McKeesport program preaches AIDS awareness
The Partnership for Minority HIV/AIDS Prevention reached out to McKeesport residents on Saturday for National HIV Testing Day, which prompted discussion of violence as another plague on community health.
The partnership's Mon Valley Chapter brought together community-based organizations such as First Step Recovery Homes, McKeesport Healthier Community PartnerSHIP, McKeesport Hospital Foundation, Zion Baptist Church, St. Paul AME Church, Allegheny County Health Department, Black Political Empowerment Program and NAACP McKeesport Unit.
The chapter has been working for six years to send a message that the international HIV/AIDS pandemic is not hopeless.
The group uses education, outreach and access to reproductive health care to encourage people to know their HIV status by getting tested and changing their lives. It provided free and confidential HIV testing Saturday at Zion Baptist Church, along with a prayer service and luncheon.
“If we (test) negative, we want to make sure we stay that way,” Dr. Doyin Desalu of the AIDS Coalition of Southwestern Pennsylvania said. “If we are positive, there are so many services to help.”
McKeesport Councilwoman V. Fawn Walker-Montgomery thanked community partners for sharing the facts.
“The numbers are growing in Allegheny County for children and youth affected by HIV and AIDS,” Walker-Montgomery said. “But if you are positive, it's not a death sentence anymore.”
With access to community health resources, Walker-Montgomery said, McKeesporters have information and care at their fingertips, but they need to pursue those resources. She encouraged the black community to be active in all aspects of city business, to know what is happening in local neighborhoods, churches and government.
“I'm no different than you. I just have a title,” the councilwoman said. “Everybody plays a role. Stop talking and step up.”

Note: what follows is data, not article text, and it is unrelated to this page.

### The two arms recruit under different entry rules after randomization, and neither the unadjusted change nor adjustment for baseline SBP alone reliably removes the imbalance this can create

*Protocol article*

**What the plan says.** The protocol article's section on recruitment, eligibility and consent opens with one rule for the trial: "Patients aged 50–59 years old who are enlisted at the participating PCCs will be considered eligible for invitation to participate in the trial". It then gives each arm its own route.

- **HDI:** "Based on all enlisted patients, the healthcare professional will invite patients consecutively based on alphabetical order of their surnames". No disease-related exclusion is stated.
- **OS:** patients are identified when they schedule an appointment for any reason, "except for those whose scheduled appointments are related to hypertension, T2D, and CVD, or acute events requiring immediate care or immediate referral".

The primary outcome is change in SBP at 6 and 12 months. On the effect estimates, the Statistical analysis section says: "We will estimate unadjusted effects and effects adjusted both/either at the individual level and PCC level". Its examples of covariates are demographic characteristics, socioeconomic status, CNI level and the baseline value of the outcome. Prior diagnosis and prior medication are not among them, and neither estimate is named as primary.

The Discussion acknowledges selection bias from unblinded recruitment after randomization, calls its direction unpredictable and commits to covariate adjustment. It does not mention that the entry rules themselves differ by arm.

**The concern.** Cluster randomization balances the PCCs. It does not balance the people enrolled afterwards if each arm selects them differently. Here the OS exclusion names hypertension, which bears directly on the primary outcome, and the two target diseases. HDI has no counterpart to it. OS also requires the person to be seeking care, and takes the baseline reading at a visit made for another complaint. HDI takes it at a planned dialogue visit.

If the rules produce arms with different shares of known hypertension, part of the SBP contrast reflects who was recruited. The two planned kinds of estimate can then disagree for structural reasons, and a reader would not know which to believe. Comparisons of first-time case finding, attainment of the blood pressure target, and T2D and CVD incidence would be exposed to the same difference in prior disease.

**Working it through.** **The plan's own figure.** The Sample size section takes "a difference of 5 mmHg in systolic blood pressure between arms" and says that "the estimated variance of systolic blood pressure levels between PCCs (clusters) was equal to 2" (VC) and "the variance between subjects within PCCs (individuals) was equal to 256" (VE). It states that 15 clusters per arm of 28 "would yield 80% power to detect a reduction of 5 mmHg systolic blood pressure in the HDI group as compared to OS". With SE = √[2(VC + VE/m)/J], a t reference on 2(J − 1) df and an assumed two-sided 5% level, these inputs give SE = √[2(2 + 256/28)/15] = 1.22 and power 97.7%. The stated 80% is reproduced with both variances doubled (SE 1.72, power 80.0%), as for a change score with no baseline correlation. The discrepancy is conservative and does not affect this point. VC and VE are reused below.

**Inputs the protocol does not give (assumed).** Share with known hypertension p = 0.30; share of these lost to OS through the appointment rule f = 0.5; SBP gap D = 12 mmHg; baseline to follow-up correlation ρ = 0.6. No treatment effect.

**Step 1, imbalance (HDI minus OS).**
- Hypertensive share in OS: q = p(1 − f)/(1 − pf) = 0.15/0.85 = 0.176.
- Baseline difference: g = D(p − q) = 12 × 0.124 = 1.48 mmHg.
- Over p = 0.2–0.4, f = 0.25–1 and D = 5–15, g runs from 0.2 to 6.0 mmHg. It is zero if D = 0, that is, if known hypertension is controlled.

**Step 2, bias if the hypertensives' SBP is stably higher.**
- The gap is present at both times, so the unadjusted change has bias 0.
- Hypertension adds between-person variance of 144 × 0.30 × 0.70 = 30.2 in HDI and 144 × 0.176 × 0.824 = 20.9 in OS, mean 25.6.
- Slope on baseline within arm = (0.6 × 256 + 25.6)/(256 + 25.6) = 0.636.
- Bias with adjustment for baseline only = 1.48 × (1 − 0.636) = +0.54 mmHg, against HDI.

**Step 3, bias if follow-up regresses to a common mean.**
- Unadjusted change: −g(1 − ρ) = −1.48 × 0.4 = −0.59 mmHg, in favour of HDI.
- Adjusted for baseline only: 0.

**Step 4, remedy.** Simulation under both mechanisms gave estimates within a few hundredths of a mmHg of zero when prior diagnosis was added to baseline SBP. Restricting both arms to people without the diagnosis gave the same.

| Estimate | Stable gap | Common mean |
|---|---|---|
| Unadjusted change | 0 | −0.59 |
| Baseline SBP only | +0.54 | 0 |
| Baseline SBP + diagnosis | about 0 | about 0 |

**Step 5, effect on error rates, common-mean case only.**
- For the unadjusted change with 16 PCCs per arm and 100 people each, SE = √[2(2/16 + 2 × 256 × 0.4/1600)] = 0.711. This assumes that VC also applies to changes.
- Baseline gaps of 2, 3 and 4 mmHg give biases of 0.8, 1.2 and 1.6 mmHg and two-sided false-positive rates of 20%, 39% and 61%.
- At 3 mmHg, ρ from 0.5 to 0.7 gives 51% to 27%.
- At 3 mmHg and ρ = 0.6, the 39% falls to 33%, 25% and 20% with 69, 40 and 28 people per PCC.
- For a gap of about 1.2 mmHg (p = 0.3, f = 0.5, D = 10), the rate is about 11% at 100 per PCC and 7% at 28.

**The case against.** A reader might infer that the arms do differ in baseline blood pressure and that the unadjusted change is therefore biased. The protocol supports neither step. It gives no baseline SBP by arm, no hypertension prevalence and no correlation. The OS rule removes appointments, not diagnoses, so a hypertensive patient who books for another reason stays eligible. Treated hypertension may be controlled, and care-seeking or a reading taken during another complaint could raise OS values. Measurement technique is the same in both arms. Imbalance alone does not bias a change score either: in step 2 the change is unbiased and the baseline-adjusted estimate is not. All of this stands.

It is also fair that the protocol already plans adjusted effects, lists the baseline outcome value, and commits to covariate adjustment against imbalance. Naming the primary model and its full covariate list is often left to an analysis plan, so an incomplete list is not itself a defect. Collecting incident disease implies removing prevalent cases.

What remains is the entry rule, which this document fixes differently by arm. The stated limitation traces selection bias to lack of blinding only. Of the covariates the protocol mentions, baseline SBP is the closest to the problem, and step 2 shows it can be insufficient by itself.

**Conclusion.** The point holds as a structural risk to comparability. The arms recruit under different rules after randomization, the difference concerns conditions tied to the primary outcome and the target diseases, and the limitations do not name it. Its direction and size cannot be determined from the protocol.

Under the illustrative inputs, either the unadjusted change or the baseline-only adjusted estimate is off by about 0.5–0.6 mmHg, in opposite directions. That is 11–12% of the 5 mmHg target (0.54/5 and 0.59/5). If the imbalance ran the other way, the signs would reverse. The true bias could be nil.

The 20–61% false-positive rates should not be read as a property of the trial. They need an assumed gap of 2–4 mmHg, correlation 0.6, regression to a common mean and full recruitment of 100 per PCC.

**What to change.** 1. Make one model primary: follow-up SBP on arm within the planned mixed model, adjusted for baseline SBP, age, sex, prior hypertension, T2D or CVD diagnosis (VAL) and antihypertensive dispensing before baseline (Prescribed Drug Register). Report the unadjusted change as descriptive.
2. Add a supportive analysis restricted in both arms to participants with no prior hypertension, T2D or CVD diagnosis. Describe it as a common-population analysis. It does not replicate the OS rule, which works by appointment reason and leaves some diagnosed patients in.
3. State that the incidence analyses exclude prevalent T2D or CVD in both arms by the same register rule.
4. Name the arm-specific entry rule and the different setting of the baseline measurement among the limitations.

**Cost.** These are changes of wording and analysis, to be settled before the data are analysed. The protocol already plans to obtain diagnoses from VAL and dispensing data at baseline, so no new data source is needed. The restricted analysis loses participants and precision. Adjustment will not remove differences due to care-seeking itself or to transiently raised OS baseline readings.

Each of Saturday's speakers – Kenneth L. Huston of the Huston Trust, Ocie Paige of the NAACP McKeesport Unit, George Spencer of MAD DADS and Lueana Coward of the RELIEF informal support group – said a whole community is needed to tackle any epidemic, whether it be related to health or general well-being.
Coward, whose organization comforts those who lose loved ones to violent crime, likened violence to a deadly disease. She lost three sons to gun violence in Duquesne and Pittsburgh.
She asked her 7-year-old grandson Andrew to repeat a question he asked at the age of 6: “When I grow up, will I get killed?”
It brought sighs and tears from the audience.
Paige, a Vietnam veteran, said children are growing up in a modern war zone. He said he feels just as frightened today as he did when he first was deployed.
“I'm a little more scared here in the states, because I don't know who my enemy is,” he said. “There are certain streets in McKeesport I don't want to ride down at night. I feel like I'm in combat again.”
Coward said many who hear of her book “Unexpected Events” often don't understand what she is trying to teach.
“You can miss the message by looking at the messenger. It's not about me. It's not about my sons,” she said. “I can't save mine, but if I can stop somebody else's child from picking up that gun or being on that corner … I need to put it out there.”
Coward and Walker-Montgomery said the community is so embedded with fear that many are not willing to stand up for change.
Paige said the city's ministers must come out from the four walls of their churches and reach the people who need them most.
He said few of the city's pastors are taking to the streets, and city programs reach only a small percentage of youth, many of whom already are on the right path.
He said there needs to be a wide-sweeping outreach.
Jennifer R. Vertullo is a staff writer for Trib Total Media. She can be reached at 412-664-9161 ext. 1956, or email@example.com.
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